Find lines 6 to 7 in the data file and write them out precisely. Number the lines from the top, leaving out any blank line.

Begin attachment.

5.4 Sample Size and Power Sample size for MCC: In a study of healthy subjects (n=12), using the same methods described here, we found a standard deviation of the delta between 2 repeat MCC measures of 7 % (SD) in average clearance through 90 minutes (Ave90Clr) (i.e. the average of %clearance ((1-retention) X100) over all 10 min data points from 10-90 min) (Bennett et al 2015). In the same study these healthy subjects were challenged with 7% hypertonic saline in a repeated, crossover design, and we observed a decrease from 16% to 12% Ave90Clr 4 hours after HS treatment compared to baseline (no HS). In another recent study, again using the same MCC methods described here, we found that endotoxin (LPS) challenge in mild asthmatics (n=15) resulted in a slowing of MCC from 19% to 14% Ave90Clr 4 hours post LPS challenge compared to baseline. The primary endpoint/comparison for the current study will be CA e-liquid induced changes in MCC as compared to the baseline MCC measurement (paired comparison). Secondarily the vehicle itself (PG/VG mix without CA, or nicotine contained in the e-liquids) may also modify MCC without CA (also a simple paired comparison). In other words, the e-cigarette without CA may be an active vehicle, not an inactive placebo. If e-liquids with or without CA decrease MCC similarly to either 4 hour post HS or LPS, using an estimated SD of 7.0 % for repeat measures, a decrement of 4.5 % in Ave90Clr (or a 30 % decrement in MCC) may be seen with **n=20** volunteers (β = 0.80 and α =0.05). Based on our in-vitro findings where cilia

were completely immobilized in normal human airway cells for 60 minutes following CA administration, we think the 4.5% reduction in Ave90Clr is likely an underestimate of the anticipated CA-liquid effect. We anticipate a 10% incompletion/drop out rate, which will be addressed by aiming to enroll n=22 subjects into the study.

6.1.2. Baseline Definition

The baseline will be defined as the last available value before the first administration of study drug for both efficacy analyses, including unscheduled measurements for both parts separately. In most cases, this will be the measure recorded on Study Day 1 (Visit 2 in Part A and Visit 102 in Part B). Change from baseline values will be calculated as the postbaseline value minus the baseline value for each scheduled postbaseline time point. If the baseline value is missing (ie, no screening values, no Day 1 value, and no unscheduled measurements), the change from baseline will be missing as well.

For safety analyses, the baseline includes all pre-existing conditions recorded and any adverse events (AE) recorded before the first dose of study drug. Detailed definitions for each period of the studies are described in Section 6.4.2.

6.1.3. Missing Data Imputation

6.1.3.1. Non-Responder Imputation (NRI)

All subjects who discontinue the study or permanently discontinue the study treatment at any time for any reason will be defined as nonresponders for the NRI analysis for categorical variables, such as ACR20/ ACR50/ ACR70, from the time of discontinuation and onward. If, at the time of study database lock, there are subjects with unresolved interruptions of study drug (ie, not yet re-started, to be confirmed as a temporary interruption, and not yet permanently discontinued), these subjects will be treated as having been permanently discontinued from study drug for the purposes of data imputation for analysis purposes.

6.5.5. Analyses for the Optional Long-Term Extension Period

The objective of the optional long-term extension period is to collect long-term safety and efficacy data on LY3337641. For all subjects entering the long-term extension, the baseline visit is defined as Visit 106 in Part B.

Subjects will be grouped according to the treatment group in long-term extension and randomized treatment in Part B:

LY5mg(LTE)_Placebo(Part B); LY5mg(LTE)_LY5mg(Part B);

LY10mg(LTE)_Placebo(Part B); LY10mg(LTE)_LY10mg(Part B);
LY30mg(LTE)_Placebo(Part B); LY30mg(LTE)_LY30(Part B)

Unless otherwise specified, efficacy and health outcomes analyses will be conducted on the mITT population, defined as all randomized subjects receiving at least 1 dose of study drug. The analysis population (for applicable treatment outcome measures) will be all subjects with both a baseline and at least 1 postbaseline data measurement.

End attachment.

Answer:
6.1.3. Missing Data Imputation

6.1.3.1. Non-Responder Imputation (NRI)